Finding Deeper Ways to Listen

I spend a lot more time thinking about listening now than I used to. Why? I am not really sure. It could be my advancing age, with a major milestone looming on the horizon. It could be parenthood. It could be experience in my job. It could be the influence of some of the people in my life. Probably, it is a little bit of all those things. But the bottom line is that I think about listening and work on those skills more than at any other point in my life.

Listening matters, a lot. Listening creates understanding and the opportunity for connection. Listening is a sign of respect. Listening builds credibility. And in a fast-paced world, where everyone is always trying to get things done and get somewhere, listening is an act of love.

But this is a work blog. So let’s keep our focus there today. It is one thing to say “listening matters” or to counsel someone to work on their listening skills. But how? How does someone actually listen better? It starts with a couple of things: first, you have to want to listen. If you don’t care what others think or want or need, then this blog won’t help you at all. And second, you have to force yourself to be present and not distracted. Are you there with me? Cool, then keep reading.

My colleagues and I have been kicking around a concept called “levels of listening,” and I want to share it with you here. Not all listening is created equally. Try this on, and let us know what you think:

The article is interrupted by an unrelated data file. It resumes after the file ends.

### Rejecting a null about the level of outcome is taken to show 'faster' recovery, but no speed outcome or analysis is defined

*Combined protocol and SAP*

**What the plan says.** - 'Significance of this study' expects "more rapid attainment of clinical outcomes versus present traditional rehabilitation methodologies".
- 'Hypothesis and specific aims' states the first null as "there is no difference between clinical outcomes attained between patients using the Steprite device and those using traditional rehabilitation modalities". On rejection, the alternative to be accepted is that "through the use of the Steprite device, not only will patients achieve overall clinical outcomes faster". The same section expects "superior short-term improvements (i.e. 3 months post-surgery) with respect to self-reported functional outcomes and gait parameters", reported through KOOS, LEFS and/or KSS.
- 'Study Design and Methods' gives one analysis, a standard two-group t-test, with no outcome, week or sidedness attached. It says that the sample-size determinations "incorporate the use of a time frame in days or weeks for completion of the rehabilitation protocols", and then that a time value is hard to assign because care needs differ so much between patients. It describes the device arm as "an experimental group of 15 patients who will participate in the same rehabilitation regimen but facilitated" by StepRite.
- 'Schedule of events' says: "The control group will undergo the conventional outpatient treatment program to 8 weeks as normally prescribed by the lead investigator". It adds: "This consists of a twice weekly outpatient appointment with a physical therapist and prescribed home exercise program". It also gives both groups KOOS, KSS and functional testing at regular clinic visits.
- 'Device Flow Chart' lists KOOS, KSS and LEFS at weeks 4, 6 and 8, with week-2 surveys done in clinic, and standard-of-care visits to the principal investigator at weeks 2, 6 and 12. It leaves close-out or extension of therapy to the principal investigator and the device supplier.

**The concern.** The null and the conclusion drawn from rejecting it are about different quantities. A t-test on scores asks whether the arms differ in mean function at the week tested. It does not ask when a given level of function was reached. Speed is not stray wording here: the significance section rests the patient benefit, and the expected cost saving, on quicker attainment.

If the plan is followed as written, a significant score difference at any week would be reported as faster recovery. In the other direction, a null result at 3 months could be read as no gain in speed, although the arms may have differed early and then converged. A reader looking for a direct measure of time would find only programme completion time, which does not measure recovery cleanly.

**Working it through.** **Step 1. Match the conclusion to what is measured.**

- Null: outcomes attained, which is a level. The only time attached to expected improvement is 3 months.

1. Level One Listening. You are present and not distracted. You are paying attention, and taking notes. Lots of notes. You are listening at a surface level and when the meeting or the conversation is over, you can repeat back everything you heard. Good job, but you are basically a stenographer. Better than the vast majority of people who don’t listen at all. But you aren’t done yet. Your skills can be better.
  2. Level Two Listening. You are able to take what you are hearing, the words coming out of the speaker’s mouth, and you are now listening for the implication of the words being spoken. Based on what you already know about the speaker, or their company, or their industry, or their situation, you are able to read between the lines a bit and take what you are hearing a bit further. You can connect the dots. Your awareness is higher. The person made a passing comment about being tired? Well you are able to connect that to two things you heard previously… that their group is working tirelessly on the acquisition of a new company, AND that this person has a new baby at home. You not only understand that they are tired, but why they are tired, and this leads to a deeper understanding of what is really going on.